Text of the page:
(Refiles Oct. 9 story to add attribution in penultimate paragraph)
By Emily Flitter
NEW YORK, Oct 9 (Reuters) - The U.S. Securities and Exchange Commission on Thursday asked a judge for more time to decide whether money from a $602 million settlement with SAC Capital Advisors should go to investors claiming they are victims of SAC’s insider trading scheme.
The decision is being closely watched because of the size of the settlement, as well as the significance of a ruling by the SEC on whether victims can indeed be identified in insider trading cases.
The SEC was set to decide this week whether it would recommend distributing the settlement money, but instead asked for more time to review material it had received from “interested parties.” In its letter to U.S. District Judge Victor Marrero, the Commission said it had received more than 40 written submissions, including letters from investors in the stocks in which SAC made its illegal trades.
A division of SAC Capital agreed to pay the $602 million in March 2013 to settle the SEC’s civil case against it after a former portfolio manager was caught trading shares of two drug stocks in July 2008 based on secret tips. Investors who held those stocks at that time filed a class action lawsuit against SAC seeking around $2 billion. They are also among the people seeking some of the SEC’s settlement money.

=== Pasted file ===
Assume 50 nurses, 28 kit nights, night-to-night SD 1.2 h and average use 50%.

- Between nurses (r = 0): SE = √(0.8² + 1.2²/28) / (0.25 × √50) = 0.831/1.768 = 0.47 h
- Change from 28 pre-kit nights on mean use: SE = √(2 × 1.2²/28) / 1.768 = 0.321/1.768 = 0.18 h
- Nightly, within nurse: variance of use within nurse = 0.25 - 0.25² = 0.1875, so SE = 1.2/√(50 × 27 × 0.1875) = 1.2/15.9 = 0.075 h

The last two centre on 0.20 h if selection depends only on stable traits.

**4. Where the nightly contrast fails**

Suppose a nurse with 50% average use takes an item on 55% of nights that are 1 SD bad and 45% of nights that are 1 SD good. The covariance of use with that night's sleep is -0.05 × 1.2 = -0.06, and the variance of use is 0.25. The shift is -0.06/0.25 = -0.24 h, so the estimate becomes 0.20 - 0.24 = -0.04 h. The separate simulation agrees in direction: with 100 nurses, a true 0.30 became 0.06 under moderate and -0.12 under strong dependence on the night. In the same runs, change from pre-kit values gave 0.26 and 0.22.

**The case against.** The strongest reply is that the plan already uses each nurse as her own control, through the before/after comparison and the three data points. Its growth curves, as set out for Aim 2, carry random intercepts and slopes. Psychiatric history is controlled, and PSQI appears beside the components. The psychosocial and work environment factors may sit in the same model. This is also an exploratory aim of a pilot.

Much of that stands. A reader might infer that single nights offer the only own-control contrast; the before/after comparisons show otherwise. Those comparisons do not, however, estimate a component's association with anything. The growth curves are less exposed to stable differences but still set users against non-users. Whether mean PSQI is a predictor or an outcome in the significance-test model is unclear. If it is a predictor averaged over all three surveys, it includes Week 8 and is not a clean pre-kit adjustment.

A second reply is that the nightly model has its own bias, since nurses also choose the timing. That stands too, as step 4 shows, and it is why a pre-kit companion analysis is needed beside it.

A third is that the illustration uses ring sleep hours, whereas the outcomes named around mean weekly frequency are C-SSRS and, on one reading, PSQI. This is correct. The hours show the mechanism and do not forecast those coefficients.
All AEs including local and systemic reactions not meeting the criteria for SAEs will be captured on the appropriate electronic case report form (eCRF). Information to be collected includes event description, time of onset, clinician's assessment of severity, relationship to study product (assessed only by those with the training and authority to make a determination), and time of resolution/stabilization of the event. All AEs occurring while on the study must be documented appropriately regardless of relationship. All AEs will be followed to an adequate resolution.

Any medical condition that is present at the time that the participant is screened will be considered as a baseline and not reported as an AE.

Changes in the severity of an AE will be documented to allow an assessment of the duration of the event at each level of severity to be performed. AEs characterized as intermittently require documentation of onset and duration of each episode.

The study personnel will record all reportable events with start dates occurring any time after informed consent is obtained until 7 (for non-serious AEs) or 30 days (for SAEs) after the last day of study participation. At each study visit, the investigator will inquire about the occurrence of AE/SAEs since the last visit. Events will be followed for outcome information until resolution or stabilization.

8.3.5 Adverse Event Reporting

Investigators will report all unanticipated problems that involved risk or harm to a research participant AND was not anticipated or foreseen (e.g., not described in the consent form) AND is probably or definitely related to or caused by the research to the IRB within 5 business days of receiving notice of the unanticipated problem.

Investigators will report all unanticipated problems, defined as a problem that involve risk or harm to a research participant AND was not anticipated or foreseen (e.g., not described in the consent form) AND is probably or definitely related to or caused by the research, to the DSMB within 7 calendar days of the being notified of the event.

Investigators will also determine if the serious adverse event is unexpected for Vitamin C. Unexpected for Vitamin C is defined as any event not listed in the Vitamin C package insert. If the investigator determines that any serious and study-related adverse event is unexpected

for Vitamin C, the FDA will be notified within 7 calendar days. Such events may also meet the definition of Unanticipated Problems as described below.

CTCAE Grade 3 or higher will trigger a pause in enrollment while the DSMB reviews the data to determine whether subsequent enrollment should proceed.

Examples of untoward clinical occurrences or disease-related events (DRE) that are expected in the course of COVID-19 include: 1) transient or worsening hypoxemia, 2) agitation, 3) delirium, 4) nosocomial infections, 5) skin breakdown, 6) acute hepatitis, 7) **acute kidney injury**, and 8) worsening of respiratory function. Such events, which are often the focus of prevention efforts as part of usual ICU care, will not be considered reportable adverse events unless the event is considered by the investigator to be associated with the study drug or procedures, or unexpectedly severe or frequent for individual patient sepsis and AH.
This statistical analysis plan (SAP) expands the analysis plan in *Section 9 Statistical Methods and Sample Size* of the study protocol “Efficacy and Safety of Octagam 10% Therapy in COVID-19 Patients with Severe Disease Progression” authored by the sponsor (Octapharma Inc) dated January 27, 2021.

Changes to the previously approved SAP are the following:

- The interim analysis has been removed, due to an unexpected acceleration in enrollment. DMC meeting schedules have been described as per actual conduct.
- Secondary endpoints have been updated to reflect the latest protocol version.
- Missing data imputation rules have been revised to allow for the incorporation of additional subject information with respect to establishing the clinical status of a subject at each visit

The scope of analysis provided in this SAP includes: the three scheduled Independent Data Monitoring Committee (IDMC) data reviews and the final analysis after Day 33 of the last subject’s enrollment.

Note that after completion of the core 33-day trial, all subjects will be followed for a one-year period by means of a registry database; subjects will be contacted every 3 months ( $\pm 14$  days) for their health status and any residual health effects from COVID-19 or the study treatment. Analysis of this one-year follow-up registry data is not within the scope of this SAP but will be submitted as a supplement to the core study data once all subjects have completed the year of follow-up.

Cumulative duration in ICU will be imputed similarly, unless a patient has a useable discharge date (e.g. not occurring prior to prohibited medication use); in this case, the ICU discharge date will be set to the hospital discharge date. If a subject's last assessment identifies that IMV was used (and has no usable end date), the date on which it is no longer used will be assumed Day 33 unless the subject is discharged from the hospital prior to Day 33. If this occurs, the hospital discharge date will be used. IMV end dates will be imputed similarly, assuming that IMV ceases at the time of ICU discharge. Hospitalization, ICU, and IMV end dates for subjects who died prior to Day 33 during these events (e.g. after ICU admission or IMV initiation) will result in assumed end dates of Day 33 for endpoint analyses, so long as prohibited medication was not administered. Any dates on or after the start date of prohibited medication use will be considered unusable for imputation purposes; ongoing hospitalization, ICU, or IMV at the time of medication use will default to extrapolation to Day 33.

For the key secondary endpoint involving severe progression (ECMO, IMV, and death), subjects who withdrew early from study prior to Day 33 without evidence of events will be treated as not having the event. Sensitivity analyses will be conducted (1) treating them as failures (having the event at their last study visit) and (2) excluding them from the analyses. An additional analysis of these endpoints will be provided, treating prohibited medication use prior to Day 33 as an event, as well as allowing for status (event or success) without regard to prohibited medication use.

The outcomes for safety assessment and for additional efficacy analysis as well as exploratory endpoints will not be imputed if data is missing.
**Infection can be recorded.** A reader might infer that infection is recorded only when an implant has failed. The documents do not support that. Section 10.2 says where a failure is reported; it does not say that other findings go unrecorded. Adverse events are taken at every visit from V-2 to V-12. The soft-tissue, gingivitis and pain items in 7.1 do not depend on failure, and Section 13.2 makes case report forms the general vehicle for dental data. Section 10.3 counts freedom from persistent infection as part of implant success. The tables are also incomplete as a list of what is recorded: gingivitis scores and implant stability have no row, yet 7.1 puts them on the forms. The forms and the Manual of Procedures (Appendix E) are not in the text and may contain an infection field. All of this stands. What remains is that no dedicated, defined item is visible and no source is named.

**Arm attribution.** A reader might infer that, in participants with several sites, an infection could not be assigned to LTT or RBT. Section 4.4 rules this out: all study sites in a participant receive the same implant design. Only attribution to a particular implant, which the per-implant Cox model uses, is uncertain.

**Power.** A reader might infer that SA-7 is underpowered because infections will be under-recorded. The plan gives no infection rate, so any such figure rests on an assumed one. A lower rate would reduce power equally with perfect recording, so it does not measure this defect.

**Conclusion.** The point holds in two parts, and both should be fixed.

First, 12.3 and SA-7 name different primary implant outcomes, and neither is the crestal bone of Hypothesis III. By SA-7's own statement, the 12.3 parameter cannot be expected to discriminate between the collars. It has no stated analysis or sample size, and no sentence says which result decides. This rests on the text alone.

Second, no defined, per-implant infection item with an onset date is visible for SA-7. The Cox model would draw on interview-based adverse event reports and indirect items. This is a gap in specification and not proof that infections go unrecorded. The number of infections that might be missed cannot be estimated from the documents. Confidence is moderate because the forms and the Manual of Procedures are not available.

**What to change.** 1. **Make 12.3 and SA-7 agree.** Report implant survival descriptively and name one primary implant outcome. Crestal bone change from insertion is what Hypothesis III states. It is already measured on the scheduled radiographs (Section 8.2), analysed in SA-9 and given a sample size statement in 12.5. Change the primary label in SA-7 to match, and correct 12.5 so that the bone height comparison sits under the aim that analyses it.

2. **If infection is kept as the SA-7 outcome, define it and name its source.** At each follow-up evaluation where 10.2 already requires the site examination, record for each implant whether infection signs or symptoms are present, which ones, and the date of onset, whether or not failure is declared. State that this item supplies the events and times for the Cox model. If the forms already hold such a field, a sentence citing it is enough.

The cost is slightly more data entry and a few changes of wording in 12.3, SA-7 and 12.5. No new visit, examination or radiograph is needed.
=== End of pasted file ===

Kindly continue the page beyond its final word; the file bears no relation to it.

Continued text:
“Our clients were on the opposite side of SAC’s trades and we trust the SEC will ultimately decide to create a Fair Fund here, as it has done in other prominent insider trading cases,” said their lawyer, Ethan Wohl.
Representatives for the SEC did not immediately respond to requests for comment.
Criminal sentencing guidelines for securities fraud say insider trading victims are nearly impossible to identify, and some have argued it is a victimless crime. But over the past decade the SEC has distributed $100 million in settlement money to people identified as victims in 15 insider trading cases, according to a study by Urska Velikonja, an assistant professor at Emory University School of Law.
The SEC must now decide by Oct. 30 whether to set up a fair fund in the SAC case. (Reporting by Emily Flitter; Editing by Richard Chang)